KATIE OYAN Associated Press Writer HELENA (AP)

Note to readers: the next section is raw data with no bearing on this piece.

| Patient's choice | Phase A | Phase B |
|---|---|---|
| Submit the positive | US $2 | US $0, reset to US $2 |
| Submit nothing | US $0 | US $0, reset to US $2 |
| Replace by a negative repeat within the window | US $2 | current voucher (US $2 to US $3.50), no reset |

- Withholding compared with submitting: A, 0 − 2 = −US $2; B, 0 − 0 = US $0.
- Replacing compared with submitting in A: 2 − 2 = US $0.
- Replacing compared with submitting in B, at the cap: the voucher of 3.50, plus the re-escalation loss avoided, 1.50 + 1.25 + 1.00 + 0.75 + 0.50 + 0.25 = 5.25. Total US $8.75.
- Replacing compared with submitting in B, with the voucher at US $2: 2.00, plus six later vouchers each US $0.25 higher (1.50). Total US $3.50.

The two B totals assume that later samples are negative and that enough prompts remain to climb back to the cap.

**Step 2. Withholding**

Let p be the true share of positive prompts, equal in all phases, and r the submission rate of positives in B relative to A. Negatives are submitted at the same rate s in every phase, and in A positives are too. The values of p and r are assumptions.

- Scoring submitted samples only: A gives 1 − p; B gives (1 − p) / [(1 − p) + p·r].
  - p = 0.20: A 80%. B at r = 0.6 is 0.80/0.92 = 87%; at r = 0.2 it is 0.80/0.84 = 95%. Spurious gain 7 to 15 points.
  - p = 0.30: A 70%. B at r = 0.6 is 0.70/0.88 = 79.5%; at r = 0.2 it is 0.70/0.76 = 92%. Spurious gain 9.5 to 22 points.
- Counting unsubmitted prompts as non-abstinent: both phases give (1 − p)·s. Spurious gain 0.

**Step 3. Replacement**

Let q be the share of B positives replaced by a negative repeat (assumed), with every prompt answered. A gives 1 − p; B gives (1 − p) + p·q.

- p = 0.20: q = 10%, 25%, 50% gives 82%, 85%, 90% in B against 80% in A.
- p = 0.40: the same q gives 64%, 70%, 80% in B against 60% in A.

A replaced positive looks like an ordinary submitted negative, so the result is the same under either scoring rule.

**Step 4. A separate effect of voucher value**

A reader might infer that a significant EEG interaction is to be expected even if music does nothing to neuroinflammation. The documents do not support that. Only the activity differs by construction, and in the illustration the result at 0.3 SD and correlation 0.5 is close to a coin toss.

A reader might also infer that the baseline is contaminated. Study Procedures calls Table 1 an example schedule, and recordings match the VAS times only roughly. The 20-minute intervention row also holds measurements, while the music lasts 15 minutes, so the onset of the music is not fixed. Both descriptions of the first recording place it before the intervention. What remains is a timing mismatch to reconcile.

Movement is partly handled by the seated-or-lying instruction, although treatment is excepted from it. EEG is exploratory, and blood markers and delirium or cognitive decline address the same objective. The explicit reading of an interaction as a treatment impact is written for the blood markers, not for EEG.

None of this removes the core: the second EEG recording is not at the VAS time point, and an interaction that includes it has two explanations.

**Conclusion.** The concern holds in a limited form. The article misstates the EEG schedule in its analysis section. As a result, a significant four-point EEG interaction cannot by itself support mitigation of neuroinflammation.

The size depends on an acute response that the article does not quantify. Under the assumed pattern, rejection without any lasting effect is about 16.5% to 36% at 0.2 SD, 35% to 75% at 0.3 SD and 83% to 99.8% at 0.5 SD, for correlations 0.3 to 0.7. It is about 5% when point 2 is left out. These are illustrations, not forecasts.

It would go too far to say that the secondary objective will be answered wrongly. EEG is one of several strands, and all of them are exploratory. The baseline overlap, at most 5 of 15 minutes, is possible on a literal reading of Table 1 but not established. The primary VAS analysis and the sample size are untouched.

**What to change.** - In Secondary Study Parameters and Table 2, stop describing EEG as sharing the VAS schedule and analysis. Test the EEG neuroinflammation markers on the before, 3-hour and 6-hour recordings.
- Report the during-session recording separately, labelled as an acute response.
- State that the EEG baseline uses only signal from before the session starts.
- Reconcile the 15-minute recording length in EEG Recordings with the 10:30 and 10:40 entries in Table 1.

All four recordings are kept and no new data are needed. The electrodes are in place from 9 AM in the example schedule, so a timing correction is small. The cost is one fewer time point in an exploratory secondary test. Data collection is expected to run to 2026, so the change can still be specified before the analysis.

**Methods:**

Gov. Brian Schweitzer is once again intervening in a "right to know" matter involving the board that oversees the Montana public employees retirement system. This time, the dispute involves a police officers' group. The Montana Police Protective Association, representing nearly 600 active police officers (including those in Havre), filed a lawsuit against the state Public Employees Retirement Board on Nov. 1, after the board refused to release financial information on a police officer retirement fund. In a letter Wednesday, Schweitzer asked the board to "seek to resolve this dispute expeditiously," and to keep him apprised. The MPPA is seeking the financial information so its own expert can look at how a deferred-retirement program is affecting the state retirement fund for about 1,200 retired and active police officers. The deferredretirement program was created to encourage veteran police officers to keep working rather than retiring after 20 years. Officers who continue to work can still begin drawing retirement money, but it goes into a deferred account and is paid out in a lump sum when they retire. Those who continue working must keep paying 9 percent of their salary into the retirement fund for all officers, but their retirement pay is frozen at the 20-year level. Tim Hawkins, president of the police association, has said officers are questioning why they should keep paying into the fund when they don't see increased benefits. Last year, a consultant hired by the retirement board said the deferred-retirement program was harming the financial health of the police retirement fund. The board said it would oppose any changes in the required payments. The police group then asked for data on the fund's retirees so it could do its own analysis, but the retirement board voted 4-1 to withhold it, saying the release would violate privacy rights of people covered by the retirement fund. In his letter to the board, Schweitzer said it's not always easy to balance Montana's constitutional right to know against its constitutionAl right to privacy. "However, the lawsuit raises the obvious question of how the public, or in this case MPPA and the members and beneficiaries of the retirement program, can test the actuaries' conclusions about the program without having access to the underlying data and information available to PERB's actuaries," he wrote. Schweitzer said the police association offered a "pragmatic resolution," when it said it was willing to work with the board to get a court order that would limit disclosure of private information to the group's actuarial consultant. "I ask you to please explain to me how disclosure of this information with a protective order preventing its further dissemination could constitute a violation of any member's or beneficiary's privacy rights," Schweitzer wrote. Scott Miller, legal counsel for the retirement board, said board members rejected the protective order idea at a September meeting, after determining the privacy interests in the case outweigh the merits of public disclosure. For instance, Miller said, an actuary would need the dates of birth of police group members and their beneficiaries to complete the analysis. The board's concern was that providing such details would be enough to identify particular members and their benefits, he said. "From the board's perspective, the underlying financial information is confidential," Miller said. "And even with a protective order, the board didn't feel it would be relieved of that burden." Miller added that the board has invited the police group to obtain release forms from its members, waiving their confidentiality rights. Hawkins was out of town Thursday and did not return a call seeking comment. But Steve Bullock, a Helena attorney representing MPPA, said the association wouldn't even know who to send release forms to without first getting the information it needs from the retirement board. He added that the data the group is seeking is basic demographic information not identifying information such as names or hometowns and that withholding it doesn't outweigh the public's right to know. Bullock said the association was not aware of Schweitzer's letter but agrees "that ideally this will be resolved expeditiously." This isn't the first time the governor has butted heads with the retirement board over the public's right to know. Schweitzer sued the board in November 2005, alleging members had held illegal closed-door meetings when they hired a former board president, Terry Teichrow, as the system's executive director. The board later voided Teichrow's job offer and launched another search, eventually hiring Roxanne Minnehan. Teichrow, who was not a finalist in the second search, filed a grievance over the loss of the job.